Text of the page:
Alex Thomas


Look at all the beautiful
            horizons. She means
the dozens of sunsets slipping

in the windows, fractured
            gold on the living room floor.

like an ancient
              fire.  From beneath huddled
              sheets, we can hear the sea

              pushing itself upon the North
Carolina shore.  Thundering

softly within the evening.
A large gust of water rattles

            the dying sky peeking in
on the first Turtle night.


After dark they will move themselves
upon the land.  Through
            the waves and the sea air

and the starlight that has replaced
            the sun.  Leaving behind

offspring in holes that they have

the sand into ports.  Massive


creatures, the size of billiard tables,
built for water, but beaching

for the minutes
            necessary to continue life.  Then gone,

            swallowed by the same
waves that birthed them.  We

watch from the window as the bodies
            move as if the sand

itself has come alive.  No lights
            tonight; lamps and televisions
            will frighten

the Loggerhead and the Hawksbill
            and the giant Leatherback.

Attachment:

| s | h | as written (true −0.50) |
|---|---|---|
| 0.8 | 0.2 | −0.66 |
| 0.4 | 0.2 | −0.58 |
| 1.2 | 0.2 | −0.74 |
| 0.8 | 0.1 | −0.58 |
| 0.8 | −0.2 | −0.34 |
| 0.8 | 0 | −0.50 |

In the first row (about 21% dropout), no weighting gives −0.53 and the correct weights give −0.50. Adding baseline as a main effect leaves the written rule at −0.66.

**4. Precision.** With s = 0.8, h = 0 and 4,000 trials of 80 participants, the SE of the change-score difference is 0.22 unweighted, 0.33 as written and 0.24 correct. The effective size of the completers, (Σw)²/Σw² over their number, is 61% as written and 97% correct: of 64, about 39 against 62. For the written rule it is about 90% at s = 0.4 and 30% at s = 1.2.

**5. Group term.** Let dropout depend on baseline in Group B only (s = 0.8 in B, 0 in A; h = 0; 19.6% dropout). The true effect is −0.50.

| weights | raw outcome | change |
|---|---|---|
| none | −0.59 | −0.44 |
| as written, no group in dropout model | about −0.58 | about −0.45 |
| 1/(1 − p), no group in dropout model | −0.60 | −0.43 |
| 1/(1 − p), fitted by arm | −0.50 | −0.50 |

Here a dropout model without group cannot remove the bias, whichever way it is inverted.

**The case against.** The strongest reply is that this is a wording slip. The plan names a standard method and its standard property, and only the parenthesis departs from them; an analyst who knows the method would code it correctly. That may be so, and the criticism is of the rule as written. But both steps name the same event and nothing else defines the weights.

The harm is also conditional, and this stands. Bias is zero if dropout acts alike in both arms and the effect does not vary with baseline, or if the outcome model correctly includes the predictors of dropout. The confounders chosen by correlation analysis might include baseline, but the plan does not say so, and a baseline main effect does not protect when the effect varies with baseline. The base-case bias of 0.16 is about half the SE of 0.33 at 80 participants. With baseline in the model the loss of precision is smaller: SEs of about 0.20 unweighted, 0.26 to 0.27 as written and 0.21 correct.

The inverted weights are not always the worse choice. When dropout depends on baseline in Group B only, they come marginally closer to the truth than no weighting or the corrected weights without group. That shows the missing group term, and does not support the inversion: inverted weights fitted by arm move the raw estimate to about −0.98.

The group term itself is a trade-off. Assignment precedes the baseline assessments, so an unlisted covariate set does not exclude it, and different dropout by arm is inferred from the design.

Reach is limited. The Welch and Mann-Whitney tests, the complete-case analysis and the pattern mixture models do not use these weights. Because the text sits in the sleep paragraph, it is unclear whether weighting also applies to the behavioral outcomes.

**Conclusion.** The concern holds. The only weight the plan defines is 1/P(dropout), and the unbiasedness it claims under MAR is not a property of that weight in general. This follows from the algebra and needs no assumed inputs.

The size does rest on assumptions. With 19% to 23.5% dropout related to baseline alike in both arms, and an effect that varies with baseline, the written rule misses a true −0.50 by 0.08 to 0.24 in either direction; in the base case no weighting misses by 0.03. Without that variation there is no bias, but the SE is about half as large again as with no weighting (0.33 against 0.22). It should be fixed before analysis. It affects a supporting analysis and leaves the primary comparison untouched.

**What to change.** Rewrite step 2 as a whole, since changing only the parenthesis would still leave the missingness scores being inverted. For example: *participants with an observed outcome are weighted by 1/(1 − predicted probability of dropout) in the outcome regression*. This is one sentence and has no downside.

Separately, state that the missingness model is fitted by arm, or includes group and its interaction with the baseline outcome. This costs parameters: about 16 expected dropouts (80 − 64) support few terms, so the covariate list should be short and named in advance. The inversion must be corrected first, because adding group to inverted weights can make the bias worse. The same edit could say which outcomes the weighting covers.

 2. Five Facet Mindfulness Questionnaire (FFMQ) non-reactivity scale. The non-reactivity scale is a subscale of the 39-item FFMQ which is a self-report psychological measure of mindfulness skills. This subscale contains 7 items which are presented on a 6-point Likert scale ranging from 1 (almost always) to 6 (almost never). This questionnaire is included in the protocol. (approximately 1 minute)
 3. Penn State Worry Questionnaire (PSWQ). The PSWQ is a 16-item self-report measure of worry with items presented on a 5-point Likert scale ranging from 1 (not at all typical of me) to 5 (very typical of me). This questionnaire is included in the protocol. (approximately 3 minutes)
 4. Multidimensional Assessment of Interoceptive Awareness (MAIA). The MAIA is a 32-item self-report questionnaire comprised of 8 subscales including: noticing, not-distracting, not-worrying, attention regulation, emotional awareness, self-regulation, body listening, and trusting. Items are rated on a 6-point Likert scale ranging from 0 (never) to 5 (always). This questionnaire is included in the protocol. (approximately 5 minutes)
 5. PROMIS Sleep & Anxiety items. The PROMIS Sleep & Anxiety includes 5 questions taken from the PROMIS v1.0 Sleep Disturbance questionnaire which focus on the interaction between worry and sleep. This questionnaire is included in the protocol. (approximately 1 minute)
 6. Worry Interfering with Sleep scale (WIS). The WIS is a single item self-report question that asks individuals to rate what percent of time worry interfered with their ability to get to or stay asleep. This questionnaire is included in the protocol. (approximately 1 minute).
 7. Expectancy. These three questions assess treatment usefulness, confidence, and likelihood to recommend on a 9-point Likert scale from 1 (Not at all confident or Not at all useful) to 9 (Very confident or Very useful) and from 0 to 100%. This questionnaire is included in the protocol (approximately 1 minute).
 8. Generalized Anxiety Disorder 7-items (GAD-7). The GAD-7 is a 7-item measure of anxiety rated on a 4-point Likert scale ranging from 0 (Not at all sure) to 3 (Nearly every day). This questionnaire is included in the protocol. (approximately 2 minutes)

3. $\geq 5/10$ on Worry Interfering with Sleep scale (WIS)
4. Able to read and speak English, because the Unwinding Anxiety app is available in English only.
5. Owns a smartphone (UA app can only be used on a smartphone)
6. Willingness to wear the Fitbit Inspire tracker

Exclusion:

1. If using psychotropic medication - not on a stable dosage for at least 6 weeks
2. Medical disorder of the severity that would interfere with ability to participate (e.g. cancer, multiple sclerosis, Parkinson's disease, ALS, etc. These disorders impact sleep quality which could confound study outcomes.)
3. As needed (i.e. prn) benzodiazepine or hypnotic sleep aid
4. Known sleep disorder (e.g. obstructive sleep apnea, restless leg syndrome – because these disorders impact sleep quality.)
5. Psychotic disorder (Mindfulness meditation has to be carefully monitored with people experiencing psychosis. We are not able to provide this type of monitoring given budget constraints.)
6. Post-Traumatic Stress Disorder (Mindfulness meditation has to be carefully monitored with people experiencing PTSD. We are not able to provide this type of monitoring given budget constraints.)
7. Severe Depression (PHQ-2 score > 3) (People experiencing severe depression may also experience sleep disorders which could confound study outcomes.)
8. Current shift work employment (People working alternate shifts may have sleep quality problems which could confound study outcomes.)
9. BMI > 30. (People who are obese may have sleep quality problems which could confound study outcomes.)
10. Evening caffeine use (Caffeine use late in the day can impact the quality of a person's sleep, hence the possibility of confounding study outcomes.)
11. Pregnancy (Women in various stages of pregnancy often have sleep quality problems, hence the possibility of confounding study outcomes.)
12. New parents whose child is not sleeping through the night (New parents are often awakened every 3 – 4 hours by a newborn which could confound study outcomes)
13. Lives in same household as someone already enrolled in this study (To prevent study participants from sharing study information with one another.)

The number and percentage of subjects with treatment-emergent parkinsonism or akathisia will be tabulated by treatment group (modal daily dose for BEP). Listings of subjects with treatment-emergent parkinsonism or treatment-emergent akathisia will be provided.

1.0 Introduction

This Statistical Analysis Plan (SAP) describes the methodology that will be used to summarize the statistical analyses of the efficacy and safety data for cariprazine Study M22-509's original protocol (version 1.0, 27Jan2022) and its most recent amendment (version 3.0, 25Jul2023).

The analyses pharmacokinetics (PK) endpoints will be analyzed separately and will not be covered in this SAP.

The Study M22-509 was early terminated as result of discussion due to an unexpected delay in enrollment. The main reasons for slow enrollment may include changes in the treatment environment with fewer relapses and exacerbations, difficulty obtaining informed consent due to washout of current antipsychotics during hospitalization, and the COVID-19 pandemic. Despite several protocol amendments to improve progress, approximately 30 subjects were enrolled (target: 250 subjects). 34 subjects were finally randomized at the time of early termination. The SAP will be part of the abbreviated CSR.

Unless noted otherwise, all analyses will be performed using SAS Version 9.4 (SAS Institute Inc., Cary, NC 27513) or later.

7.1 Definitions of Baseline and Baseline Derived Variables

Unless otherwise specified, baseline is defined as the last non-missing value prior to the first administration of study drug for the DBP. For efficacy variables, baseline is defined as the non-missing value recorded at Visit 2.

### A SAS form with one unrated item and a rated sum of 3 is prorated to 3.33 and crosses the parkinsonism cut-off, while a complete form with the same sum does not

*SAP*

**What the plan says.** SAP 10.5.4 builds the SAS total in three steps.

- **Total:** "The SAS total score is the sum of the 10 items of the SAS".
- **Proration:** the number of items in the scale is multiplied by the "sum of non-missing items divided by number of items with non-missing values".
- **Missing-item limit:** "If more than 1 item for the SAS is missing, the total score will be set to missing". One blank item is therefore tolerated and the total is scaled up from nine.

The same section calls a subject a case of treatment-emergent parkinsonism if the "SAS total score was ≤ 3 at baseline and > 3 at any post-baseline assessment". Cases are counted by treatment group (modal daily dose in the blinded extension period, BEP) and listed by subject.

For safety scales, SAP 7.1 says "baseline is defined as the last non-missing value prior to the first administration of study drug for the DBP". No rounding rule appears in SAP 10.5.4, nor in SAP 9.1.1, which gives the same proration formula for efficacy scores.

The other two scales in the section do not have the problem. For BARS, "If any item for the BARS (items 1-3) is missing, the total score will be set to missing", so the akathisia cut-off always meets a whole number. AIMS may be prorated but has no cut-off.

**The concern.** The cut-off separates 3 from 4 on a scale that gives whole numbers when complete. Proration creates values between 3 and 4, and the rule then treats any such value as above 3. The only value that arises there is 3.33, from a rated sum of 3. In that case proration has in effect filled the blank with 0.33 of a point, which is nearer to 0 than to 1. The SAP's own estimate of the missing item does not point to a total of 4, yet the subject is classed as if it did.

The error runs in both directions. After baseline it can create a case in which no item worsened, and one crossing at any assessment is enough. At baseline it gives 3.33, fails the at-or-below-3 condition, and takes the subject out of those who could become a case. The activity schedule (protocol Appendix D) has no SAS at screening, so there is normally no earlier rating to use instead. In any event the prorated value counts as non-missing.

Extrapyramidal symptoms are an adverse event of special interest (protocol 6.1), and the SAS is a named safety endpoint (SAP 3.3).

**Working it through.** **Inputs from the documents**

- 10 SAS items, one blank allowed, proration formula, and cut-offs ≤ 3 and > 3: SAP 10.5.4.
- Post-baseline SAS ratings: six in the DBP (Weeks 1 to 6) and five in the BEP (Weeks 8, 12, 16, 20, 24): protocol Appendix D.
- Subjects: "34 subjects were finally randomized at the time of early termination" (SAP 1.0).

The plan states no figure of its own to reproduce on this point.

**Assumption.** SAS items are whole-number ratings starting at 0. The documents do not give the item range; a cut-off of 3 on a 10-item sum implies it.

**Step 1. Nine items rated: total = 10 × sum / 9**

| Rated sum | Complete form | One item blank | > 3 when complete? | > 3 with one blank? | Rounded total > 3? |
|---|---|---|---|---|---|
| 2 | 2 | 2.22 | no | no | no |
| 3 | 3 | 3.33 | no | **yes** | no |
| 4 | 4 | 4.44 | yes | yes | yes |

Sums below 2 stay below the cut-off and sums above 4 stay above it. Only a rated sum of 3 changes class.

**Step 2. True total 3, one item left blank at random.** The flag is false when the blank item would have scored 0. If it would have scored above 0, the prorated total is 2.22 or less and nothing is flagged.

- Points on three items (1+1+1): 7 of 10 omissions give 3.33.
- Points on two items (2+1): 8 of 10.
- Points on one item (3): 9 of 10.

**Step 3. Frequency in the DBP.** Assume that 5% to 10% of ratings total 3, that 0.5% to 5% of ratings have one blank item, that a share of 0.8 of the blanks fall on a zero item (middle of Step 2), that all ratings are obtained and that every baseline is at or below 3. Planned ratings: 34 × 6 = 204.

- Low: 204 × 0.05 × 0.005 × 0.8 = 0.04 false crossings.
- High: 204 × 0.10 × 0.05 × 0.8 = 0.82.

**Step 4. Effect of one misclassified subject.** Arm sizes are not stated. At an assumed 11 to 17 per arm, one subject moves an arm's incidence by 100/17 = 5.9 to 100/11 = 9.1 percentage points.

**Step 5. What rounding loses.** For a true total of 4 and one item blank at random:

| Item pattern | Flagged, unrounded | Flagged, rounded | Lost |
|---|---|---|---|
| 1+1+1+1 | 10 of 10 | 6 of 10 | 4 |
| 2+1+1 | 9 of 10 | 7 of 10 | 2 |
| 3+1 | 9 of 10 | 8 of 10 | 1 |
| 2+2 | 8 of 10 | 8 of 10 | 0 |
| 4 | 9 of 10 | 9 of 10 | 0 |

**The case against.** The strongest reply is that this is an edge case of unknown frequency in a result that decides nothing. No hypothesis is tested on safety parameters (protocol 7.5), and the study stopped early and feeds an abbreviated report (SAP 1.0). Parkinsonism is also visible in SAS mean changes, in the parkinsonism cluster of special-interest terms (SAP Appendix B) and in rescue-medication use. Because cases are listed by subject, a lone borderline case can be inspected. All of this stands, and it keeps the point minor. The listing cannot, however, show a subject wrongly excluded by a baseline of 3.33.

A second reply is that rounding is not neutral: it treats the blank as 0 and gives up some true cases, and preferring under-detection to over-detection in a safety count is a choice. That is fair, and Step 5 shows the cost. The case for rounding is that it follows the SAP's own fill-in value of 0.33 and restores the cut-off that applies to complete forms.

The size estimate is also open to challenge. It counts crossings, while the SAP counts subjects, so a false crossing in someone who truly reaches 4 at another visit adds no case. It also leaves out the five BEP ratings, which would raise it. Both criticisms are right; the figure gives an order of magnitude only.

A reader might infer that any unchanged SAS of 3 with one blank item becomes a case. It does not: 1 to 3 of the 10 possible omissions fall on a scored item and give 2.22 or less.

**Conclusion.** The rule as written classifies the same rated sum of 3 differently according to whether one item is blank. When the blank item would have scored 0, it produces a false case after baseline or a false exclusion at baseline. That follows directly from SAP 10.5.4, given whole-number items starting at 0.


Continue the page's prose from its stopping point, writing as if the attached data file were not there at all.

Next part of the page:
They travel in the dark, like aged
sailors.  Their backs a canvas

            of scars from sharks
and boat propellers and other

underwater demons.  The silent
            orchestra playing all along

this strip of sand on the very cliff
of the continent.  The morning


will reveal patches of disturbed
            land where their underbellies

found ground.  And fins moved
            through a terrain they were

not evolved for.  Tourists and scientists
gasping at the miracle.  And her and I

in bed together. Recreating
            it ourselves.


Alex Thomas is a journalist living in Washington DC where he writes about news and politics for He is quite obsessed with records, books, coffee and all things Seinfeld. You can find his poetry in Kentucky Review, Slipstream, Red Paint Hill, and elsewhere.